Friday, 17 September 2021

Mystery over drug death of joinery company boss

A BUSINESSMAN was found dead in his kitchen from a suspected drug overdose, an inquest heard.

A BUSINESSMAN was found dead in his kitchen from a suspected drug overdose, an inquest heard.

Jonathan Lang, who owned KIGI Joinery in Shiplake, was slumped against a cupboard in a pool of his own blood when he was discovered by a friend at his flat in Ancastle Green, Henley, on September 19.

The 39-year-old was still holding a used syringe and wearing a belt tied around his left arm.

A paper bag with traces of heroin was on the kitchen counter and about 20 used syringes were found in his car while traces of cocaine were found in his system, Oxfordshire Coroner’s Court heard on Wednesday.

However, a toxicology report and post mortem failed to determine a definitive cause of death. Coroner Darren Salter read out a statement by Alex Kay, a friend of Mr Lang, who found his body.

Mr Kay, a technical consultant, of Gravel Hill, Henley, said he last saw his friend three days before his death and Mr Lang was excited about a move to Thailand with his brother Mark the following month.

He said: “I met Jon for a few drinks and he was excited about his work life. He was going to be a diving instructor because he was passionate about diving.

“He had found a buyer for his house and was selling his car. Jon was very conversational and relaxed, not stressed, and was just his usual self.

“He was excited about winding up his business and going off to enjoy himself for the first time in years. I knew he did drugs but I can’t say what because I wasn’t party to it.”

On September 19, Mr Kay received a text from Mark Lang asking if he had heard from his brother.

Mr Kay called a mutual friend Joseph Crowe and the pair drove to Mr Lang’s flat. When there was no answer at the door, Mr Kay entered through a door on the balcony which he knew was often left unlocked. After finding his friend in the kitchen he called an ambulance.

Pc David Harksworth, who was called to the flat, said: “I could see the body of a man slumped. He was almost on his back with his shoulders and back against the cupboard.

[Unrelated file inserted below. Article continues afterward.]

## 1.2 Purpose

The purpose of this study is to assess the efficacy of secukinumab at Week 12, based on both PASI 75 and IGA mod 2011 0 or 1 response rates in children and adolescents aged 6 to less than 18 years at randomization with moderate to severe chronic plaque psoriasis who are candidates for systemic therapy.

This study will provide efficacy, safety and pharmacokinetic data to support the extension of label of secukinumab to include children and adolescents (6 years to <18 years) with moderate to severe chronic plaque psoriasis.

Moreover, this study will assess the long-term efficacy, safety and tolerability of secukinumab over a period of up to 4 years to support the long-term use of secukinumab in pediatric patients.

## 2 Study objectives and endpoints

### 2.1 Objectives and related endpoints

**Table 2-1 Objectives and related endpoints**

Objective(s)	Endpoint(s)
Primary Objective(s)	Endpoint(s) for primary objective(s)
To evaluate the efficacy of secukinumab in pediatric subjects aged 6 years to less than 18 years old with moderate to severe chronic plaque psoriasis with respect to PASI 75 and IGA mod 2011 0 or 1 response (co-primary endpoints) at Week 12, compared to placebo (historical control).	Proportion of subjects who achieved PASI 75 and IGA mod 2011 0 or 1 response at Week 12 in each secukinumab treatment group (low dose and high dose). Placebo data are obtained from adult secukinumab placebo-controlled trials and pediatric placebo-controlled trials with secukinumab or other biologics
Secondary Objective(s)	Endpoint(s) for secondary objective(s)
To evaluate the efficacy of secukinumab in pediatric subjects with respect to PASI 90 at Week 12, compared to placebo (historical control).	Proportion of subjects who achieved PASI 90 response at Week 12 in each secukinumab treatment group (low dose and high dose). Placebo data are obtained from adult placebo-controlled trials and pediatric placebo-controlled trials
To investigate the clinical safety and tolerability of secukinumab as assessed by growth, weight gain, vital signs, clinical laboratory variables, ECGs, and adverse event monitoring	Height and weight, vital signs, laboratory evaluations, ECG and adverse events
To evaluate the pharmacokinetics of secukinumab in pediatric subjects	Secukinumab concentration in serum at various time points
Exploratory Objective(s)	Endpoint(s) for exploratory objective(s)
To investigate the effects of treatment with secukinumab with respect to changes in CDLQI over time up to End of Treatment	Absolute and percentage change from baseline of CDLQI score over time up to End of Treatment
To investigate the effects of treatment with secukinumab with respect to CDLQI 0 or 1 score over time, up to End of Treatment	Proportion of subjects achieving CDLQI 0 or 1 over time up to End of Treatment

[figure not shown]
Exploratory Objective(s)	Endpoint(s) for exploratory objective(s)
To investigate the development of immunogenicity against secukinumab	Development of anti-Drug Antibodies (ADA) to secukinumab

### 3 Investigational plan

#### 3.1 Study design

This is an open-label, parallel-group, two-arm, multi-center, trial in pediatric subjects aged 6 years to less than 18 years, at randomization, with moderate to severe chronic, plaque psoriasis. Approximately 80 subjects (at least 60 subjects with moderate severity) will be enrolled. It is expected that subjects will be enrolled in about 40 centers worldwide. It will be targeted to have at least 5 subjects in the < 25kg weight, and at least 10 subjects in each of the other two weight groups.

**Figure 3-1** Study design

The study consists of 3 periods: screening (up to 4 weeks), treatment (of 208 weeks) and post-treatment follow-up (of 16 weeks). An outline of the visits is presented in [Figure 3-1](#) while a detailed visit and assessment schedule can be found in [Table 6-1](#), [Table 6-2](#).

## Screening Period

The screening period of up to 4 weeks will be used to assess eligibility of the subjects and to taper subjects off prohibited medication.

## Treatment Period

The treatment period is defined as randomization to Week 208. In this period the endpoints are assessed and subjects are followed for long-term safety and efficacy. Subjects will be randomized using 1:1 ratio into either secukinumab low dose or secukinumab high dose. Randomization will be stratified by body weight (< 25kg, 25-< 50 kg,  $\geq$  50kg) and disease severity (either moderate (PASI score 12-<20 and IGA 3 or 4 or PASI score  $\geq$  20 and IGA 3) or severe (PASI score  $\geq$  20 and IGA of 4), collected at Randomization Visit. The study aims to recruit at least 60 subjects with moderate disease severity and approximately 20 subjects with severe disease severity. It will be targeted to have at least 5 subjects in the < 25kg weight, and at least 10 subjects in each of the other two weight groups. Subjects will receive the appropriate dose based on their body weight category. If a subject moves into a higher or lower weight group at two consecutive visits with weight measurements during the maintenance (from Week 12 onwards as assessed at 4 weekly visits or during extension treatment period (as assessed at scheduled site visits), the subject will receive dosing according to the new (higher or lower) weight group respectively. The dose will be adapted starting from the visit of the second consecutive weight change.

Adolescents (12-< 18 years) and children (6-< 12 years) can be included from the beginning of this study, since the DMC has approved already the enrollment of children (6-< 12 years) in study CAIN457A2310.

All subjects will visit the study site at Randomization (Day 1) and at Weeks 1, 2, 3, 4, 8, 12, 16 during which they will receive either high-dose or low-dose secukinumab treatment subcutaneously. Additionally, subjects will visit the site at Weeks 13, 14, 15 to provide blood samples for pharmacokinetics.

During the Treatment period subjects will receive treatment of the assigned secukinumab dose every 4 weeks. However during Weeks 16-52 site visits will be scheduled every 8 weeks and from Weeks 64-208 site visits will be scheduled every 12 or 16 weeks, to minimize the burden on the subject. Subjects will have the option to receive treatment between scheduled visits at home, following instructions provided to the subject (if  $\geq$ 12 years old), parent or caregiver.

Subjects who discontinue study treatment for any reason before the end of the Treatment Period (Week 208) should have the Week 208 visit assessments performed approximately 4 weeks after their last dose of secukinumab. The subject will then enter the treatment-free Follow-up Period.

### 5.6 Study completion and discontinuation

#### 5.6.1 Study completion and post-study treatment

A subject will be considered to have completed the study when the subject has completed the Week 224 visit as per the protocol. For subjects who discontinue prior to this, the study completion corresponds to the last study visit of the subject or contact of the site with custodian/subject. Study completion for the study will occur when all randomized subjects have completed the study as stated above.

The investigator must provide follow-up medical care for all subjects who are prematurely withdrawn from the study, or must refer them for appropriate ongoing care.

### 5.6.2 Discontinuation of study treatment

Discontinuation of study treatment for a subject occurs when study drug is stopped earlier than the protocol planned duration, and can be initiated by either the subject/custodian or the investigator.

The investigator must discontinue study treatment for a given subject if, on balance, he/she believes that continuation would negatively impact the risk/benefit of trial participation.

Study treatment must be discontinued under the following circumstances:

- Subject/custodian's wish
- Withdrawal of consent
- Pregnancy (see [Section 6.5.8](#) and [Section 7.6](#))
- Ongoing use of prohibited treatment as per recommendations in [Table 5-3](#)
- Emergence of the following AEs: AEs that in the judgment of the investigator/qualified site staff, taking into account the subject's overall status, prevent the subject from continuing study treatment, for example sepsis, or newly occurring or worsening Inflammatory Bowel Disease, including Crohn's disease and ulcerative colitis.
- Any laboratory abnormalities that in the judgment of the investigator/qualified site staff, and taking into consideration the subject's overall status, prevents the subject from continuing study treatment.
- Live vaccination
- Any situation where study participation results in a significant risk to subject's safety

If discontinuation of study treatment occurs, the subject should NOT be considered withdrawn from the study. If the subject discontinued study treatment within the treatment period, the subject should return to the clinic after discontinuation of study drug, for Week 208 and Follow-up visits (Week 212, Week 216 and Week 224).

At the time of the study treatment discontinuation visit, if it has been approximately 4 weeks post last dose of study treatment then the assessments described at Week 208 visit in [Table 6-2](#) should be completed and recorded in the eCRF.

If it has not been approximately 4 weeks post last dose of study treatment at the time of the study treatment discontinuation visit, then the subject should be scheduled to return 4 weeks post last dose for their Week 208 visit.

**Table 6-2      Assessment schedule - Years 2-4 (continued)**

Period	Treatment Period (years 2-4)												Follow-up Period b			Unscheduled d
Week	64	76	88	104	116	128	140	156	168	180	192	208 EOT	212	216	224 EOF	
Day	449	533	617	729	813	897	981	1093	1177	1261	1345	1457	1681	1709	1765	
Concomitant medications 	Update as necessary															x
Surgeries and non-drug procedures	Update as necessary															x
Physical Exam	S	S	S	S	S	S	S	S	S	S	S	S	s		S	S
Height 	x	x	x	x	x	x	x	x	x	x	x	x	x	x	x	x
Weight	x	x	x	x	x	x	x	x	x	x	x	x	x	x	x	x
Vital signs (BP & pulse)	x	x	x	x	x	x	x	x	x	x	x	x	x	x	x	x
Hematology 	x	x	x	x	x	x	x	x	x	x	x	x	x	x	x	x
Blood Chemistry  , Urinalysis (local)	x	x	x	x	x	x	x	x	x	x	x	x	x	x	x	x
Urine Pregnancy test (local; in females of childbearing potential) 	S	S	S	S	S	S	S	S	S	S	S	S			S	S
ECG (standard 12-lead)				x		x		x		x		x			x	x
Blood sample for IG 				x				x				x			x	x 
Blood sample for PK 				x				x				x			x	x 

“He had a leather belt around his left arm and he was clutching a hypodermic syringe in his right hand.”

Dc Jonathan Axford, the investigating officer, said the syringe appeared to have been used as the plunger was pressed down and included drug residue. The syringe was not tested.

A folded paper bag containing 71mg of brown powder, which included a 53 per cent trace of heroin, was found on the kitchen counter.

Dc Axford said there was no evidence of foul play and he had assumed Mr Lang’s death was caused by an overdose.

He found handwritten notes in a bedside chest of drawers containing song titles and lyrics by Johnny Cash and Pink Floyd that suggested Mr Lang was using heroin.

“They showed he was feeling low and apologised to family members,” said Dc Axford.

“The songs talk about needles and death but they didn’t say anything about an intention to take his own life explicitly.”

Mark Lang, an engineer who was living abroad, said his brother had lost “vigour” for his business over the previous two or three years as it got into debt and he had been stressed about it.

He said: “We once had a conversation about dying. He said that if he had to choose a way of dying it would be a heroin overdose, although it wasn’t a serious conversation.”

Dr Chris Langley, from the Bell Surgery in York Road, said Mr Lang had no underlying health issues but a report from a previous GP showed he had been using heroin between 1994 and 1996 and was on a methadone programme.

Sandra Carter, a forensic toxicologist, said that there were no traces of heroin in his system but there were traces of cocaine.

Dr Ben Phillips, a consultant pathologist, said: “The post mortem shows a presence of cocaine but the findings don’t point to a definitive cause of death from drugs, so at the time I formulated this report the death is unascertained.”

Adjourning the inquest for further investigation, the coroner said his most likely verdict was an open one because he could find no definitive cause.

He said: “If the evidence is insufficient to substantiate the cause we have to accept that there are some cases where no matter what further inquiries are made it doesn’t take us any further and I think this might be one of those cases. I agree it’s certainly the appearance of a drug-related death but without any evidence of a firm cause of death due to a drug overdose that places me with some difficulty.

“I can’t presume there was an overdose or an intention to take his own life.”

Mr Lang’s younger brother Andrew said the family had not been aware he was using heroin again.

He said: “There’s some seriously unanswered questions. This isn’t a cut and dry overdose, particularly if the syringe was tested positive for heroin. I think third-party involvement needs to be considered.”

Mr Lang, whose daughter Rebekah is in the armed forces, was a well-known figure in Henley and seen by many as a fun-loving and generous friend who loved fast cars and motor boats. Hundreds of mourners attended his funeral at St Mary’s Church in October.

The inquest is expected to be resumed later this year.

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